Library resources
74%
IT resources
80%
Course specific equipment and facilities
79%
Course is well organised and has run smoothly

Student voice

Staff value students' opinions

Who studies this subject and how do they get on?

95%
UK students
5%
International students
66%
Male students
34%
Female students
64%
2:1 or above
8%
Drop out rate

Most popular A-Levels studied (and grade achieved)

C
C
D

After graduation


The stats in this section relate to the general subject area/s at this university – not this specific course. We show this where there isn't enough data about the course, or where this is the most detailed info available to us.

Mathematics

What are graduates doing after six months?

This is what graduates told us they were doing (and earning), shortly after completing their course. We've crunched the numbers to show you if these immediate prospects are high, medium or low, compared to those studying this subject/s at other universities.

£19,000
low
Average annual salary
100%
high
Employed or in further education
99%
high
Employed in a role where degree was essential or beneficial

Top job areas of graduates

60%
Business, finance and related associate professionals
10%
Teaching and educational professionals
8%
Sales, marketing and related associate professionals
What do graduate employment figures really tell you?

Want to feel needed? This is one of the most flexible degrees of all and with so much of modern work being based on data, there are options everywhere for maths graduates. With all that training in handling figures, it's hardly surprising that a lot of maths graduates go into well-paid jobs in the IT or finance industries, and last year, a maths graduate in London could expect a very respectable average starting salary of £27k. And we're always short of teachers in maths, so that is an excellent option for anyone wanting to help the next generation. And if you want a research job, you'll want a doctorate — and a really good maths doctorate will get you all sorts of interest from academia and finance — and might secure some of the highest salaries going for new leavers from university.

What about your long term prospects?

Looking further ahead, below is a rough guide for what graduates went on to earn.

Mathematics

The graph shows median earnings of graduates who achieved a degree in this subject area one, three and five years after graduating from here.

£19k

£19k

£25k

£25k

£28k

£28k

Note: this data only looks at employees (and not those who are self-employed or also studying) and covers a broad sample of graduates and the various paths they've taken, which might not always be a direct result of their degree.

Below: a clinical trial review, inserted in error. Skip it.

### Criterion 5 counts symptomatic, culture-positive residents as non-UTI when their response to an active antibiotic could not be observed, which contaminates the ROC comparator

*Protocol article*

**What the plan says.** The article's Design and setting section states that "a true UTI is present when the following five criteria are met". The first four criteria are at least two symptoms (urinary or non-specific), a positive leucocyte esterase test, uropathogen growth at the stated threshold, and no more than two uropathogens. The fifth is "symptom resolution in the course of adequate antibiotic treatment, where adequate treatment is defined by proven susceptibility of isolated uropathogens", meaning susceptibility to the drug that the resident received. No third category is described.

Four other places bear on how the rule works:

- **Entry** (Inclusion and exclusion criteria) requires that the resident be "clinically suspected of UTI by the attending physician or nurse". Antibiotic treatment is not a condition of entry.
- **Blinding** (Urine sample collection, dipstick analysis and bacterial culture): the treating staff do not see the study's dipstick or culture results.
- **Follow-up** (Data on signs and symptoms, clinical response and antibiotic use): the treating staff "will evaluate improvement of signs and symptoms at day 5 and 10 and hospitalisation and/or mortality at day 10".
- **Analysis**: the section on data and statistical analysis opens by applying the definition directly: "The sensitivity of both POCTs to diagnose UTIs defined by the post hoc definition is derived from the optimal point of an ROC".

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This is what the university has told Ucas about the criteria they expect applicants to satisfy; some may be compulsory, others may be preferable.

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This is the percentage of applicants to this course who received an offer last year, through Ucas.

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This is what the university has told Ucas about the course. Use it to get a quick idea about what makes it unique compared to similar courses, elsewhere.

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Course location and department:

This is what the university has told Ucas about the course. Use it to get a quick idea about what makes it unique compared to similar courses, elsewhere.

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Teaching Excellence Framework (TEF):

We've received this information from the Department for Education, via Ucas. This is how the university as a whole has been rated for its quality of teaching: gold silver or bronze. Note, not all universities have taken part in the TEF.

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This information comes from the National Student Survey, an annual student survey of final-year students. You can use this to see how satisfied students studying this subject area at this university, are (not the individual course).

We calculate a mean rating of all responses to indicate whether this is high, medium or low compared to the same subject area at other universities.

Have a question about this info? Learn more here

This information is from the Higher Education Statistics Agency (HESA).

You can use this to get an idea of who you might share a lecture with and how they progressed in this subject, here. It's also worth comparing typical A-level subjects and grades students achieved with the current course entry requirements; similarities or differences here could indicate how flexible (or not) a university might be.

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Post-six month graduation stats:

This is from the Destinations of Leavers from Higher Education Survey, based on responses from graduates who studied the same subject area here.

It offers a snapshot of what grads went on to do six months later, what they were earning on average, and whether they felt their degree helped them obtain a 'graduate role'. We calculate a mean rating to indicate if this is high, medium or low compared to other universities.

Have a question about this info? Learn more here

Graduate field commentary:

The Higher Education Careers Services Unit have provided some further context for all graduates in this subject area, including details that numbers alone might not show

Have a question about this info? Learn more here

The Longitudinal Educational Outcomes dataset combines HRMC earnings data with student records from the Higher Education Statistics Agency.

While there are lots of factors at play when it comes to your future earnings, use this as a rough timeline of what graduates in this subject area were earning on average one, three and five years later. Can you see a steady increase in salary, or did grads need some experience under their belt before seeing a nice bump up in their pay packet?

Have a question about this info? Learn more here